Biography - FRANK M. CRANE
The Crane family, of which the subject of this sketch is a representative, traces its origin to New England. There Albert Crane, the grandfather of Frank M., was born and thence he went to the Catskill regions of New York, where he followed the trade of blacksmith. Albert Crane, his son and the father of Frank M., came from New York state to Illinois in 1851 and settled on section 14, Dimmick township, LaSalle county, where he became a prosperous farmer and where he spent the rest of his life and died, his death occurring in 1894. His wife, Mary Aiken, whom he married in his native state, died in 1876. Their children were the following named: Miss Sarah Crane; Robert Crane, of Burlington, Kansas; Albert, Jr., who died in 1886; James Crane; Mary E., deceased wife of Thomas Gardiner; and Frank M., the subject of this sketch.
Frank M. Crane was born on his father's farm, March 4, 1853, and was here reared and received his education in the common schools. At the age of twenty he engaged in farming on his own account. Stock-raising became one of the chief features of his business, and it is still a source of no jimall revenue to him. He owns a farm of five hundred acres, desirably located and substantially improved.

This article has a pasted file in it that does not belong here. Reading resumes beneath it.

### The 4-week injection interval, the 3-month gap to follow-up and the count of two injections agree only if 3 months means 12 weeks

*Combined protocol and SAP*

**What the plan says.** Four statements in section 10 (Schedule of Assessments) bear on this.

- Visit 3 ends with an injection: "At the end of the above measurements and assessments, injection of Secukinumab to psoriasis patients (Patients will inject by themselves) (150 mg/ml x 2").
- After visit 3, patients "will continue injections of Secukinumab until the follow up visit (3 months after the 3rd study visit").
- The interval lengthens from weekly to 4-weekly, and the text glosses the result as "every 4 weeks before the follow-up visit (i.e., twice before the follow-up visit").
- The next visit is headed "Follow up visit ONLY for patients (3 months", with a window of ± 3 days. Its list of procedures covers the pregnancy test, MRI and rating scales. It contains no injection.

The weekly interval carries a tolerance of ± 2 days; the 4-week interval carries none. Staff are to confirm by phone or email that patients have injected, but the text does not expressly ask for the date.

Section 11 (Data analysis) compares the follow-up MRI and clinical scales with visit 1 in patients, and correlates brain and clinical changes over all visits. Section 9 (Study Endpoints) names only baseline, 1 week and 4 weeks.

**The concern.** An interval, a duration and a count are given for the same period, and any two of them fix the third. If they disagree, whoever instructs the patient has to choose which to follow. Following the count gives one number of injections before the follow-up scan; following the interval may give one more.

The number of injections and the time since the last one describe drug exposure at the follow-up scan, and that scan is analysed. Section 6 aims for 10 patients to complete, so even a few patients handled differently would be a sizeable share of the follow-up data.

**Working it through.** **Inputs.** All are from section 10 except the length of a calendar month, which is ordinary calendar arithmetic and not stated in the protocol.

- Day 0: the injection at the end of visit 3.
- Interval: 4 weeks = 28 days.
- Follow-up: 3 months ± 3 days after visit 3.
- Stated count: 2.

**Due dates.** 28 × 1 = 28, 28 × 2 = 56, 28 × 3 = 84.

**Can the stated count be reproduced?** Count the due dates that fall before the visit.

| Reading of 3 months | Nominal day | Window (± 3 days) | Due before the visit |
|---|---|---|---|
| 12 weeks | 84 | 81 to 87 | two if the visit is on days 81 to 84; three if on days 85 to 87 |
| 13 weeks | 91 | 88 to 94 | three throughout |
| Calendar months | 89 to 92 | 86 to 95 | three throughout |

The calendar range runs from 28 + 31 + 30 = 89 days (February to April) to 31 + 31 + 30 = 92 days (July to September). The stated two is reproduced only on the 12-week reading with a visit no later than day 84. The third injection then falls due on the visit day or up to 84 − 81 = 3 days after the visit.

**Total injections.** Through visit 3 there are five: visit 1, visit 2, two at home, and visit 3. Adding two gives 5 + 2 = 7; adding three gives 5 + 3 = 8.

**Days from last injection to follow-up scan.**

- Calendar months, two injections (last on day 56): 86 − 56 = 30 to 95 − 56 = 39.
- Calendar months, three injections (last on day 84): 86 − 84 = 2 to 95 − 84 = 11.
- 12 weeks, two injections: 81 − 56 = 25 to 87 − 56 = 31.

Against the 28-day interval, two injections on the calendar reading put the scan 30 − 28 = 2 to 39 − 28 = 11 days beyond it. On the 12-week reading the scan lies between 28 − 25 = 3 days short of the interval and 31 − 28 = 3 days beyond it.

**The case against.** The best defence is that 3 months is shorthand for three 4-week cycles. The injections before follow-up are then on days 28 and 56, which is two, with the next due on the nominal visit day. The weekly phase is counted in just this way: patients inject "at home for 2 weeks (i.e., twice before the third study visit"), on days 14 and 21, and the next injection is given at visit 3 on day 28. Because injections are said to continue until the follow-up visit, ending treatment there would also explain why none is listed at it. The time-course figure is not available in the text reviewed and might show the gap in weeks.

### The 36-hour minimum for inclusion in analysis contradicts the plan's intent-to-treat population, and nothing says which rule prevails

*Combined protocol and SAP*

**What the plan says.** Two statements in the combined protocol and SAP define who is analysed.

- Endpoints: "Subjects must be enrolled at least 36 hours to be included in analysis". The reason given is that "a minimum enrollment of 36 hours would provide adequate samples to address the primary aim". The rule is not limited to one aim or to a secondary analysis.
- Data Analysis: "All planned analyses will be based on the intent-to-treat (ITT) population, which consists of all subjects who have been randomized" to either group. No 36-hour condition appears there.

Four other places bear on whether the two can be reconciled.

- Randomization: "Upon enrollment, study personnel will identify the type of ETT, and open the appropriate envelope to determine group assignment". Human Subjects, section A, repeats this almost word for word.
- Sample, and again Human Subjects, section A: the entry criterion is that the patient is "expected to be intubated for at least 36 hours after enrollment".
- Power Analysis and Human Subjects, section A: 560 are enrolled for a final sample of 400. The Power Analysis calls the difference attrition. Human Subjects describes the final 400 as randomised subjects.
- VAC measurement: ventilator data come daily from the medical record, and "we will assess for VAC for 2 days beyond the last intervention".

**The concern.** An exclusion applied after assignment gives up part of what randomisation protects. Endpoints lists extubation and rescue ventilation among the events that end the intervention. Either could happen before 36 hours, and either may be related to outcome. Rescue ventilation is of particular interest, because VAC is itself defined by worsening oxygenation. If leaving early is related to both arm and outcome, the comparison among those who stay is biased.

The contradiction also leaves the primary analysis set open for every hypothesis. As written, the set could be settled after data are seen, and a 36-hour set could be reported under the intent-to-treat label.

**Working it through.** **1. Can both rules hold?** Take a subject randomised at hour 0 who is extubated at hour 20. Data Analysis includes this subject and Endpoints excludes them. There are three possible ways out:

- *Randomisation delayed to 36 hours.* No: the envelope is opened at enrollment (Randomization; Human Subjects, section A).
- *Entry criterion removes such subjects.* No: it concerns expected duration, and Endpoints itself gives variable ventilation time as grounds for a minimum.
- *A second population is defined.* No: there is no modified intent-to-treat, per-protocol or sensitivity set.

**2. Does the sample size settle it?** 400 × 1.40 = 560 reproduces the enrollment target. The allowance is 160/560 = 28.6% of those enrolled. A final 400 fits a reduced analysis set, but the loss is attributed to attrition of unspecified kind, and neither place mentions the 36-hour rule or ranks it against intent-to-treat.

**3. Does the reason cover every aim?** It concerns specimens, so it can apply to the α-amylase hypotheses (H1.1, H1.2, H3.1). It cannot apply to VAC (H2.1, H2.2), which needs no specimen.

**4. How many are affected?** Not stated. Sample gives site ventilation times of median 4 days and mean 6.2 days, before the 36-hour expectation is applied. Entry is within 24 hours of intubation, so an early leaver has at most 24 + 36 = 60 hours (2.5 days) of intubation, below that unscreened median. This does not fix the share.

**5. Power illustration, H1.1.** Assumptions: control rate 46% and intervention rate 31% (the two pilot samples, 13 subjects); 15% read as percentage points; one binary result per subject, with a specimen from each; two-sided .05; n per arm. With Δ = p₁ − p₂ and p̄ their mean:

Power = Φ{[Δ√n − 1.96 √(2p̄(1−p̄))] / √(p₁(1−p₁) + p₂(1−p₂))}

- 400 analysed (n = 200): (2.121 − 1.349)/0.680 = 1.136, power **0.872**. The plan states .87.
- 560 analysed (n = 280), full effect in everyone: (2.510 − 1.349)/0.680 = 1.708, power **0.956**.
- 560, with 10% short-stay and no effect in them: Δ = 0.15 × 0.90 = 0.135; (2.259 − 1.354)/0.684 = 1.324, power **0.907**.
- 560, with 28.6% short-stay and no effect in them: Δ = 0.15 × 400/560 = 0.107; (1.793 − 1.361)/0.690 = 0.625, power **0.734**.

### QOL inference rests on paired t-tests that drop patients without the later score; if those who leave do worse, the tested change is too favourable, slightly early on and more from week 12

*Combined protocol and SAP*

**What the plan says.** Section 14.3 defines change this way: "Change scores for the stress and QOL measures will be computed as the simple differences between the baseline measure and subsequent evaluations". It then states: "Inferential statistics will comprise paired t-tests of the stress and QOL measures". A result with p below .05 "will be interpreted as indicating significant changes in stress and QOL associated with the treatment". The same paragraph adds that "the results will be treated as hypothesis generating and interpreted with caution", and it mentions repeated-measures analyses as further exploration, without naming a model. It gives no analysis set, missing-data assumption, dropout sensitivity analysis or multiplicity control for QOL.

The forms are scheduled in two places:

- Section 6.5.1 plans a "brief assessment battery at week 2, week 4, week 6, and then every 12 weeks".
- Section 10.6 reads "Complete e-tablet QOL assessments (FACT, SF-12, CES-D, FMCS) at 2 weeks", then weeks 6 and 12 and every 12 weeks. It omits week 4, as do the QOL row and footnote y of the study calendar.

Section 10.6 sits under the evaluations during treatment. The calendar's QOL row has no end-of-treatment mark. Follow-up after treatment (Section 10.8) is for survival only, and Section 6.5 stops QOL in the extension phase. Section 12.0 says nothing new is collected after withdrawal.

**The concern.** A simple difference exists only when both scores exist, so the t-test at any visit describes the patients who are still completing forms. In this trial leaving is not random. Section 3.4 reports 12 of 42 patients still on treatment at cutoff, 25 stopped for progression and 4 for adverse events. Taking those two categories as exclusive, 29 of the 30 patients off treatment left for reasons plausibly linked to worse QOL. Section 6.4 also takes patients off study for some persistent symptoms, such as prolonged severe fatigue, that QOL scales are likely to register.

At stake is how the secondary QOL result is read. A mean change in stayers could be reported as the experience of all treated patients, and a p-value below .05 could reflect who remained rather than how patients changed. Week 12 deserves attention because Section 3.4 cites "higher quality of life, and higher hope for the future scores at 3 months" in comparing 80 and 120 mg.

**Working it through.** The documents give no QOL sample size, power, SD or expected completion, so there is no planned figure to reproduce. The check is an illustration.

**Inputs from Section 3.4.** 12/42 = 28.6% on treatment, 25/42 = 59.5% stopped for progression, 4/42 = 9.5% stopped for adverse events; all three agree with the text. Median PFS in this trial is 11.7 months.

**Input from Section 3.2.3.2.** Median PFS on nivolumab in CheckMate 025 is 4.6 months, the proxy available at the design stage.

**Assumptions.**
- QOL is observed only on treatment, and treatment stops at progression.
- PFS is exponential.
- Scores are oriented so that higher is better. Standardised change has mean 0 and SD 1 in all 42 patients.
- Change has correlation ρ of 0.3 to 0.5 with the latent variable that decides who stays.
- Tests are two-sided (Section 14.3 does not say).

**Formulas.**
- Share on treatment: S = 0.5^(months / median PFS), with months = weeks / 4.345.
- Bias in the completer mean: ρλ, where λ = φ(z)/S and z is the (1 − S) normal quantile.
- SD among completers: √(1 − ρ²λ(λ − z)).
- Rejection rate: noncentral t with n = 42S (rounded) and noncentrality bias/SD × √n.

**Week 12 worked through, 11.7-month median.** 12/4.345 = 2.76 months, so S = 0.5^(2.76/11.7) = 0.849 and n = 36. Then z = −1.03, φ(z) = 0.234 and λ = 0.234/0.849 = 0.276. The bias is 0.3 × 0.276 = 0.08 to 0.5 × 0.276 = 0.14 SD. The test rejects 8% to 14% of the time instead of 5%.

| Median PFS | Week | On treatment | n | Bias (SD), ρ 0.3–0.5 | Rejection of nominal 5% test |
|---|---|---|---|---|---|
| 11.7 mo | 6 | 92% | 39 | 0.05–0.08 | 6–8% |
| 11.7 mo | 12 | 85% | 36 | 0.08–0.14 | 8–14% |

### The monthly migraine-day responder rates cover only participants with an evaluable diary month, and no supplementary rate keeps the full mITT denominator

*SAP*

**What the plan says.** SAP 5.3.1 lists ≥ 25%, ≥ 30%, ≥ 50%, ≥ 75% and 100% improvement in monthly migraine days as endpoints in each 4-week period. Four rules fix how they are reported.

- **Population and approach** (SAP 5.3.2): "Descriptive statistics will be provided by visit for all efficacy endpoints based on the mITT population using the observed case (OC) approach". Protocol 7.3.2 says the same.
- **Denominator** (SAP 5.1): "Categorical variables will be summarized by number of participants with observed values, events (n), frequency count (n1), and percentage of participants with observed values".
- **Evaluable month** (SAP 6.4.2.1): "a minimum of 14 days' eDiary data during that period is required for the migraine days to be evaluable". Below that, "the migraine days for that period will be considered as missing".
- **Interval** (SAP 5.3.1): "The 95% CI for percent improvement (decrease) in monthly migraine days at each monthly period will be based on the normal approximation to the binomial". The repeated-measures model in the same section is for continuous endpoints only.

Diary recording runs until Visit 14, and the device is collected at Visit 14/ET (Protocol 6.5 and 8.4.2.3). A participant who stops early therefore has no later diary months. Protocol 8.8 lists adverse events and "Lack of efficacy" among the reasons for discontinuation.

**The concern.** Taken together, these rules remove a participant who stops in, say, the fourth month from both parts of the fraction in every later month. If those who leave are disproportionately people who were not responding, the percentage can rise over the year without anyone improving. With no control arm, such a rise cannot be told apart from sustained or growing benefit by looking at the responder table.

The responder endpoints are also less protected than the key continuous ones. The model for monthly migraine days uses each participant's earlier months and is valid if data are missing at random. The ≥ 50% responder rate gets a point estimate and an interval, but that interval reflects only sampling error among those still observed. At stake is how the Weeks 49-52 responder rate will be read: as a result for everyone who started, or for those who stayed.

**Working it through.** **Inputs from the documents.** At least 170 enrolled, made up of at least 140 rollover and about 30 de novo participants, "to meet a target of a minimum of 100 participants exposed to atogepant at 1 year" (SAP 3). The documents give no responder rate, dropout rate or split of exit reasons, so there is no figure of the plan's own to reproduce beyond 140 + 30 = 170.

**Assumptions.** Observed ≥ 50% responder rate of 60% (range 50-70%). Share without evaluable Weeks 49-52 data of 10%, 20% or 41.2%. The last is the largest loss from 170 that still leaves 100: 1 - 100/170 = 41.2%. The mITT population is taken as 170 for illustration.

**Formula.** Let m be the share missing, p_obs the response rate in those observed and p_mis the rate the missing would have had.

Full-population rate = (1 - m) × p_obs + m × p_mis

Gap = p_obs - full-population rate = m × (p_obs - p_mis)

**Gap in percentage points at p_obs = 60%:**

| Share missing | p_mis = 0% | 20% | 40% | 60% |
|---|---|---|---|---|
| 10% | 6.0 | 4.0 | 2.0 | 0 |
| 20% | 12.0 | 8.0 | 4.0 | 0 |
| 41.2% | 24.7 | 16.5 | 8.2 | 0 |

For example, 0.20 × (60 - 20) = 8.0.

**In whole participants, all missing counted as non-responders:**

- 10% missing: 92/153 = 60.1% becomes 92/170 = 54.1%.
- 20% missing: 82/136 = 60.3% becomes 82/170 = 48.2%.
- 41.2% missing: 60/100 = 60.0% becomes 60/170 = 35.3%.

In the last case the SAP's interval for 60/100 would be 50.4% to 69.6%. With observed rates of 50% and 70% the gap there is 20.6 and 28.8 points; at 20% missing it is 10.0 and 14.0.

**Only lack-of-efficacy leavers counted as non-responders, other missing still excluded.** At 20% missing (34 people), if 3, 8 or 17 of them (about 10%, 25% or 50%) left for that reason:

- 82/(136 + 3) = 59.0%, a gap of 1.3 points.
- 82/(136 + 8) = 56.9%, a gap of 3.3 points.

Mr. Crane was married December 15, 1886, to Miss Margaret J. Jackson, daughter of John Jackson, of Troy Grove, Illinois; and the children in their family are Charles H., Howard A., Nelson J., Edith M., Elsie and Aletha.
The Crane family for the most part have been identified with the Democratic party and active in its support. In 1896, however, Frank M. supported the McKinley ticket in the belief that sure relief from long financial depression lay in the triumph of the head of that ticket, and two years of its administration of public affairs have not served to convince him that he was mistaken in his judgment. For the last two years Mr. Crane has been a school director.
Extracted 26 Dec 2016 by Norma Hass from Biographical and Genealogical Record of LaSalle County, Illinois published in 1900, volume 2, pages 433-434.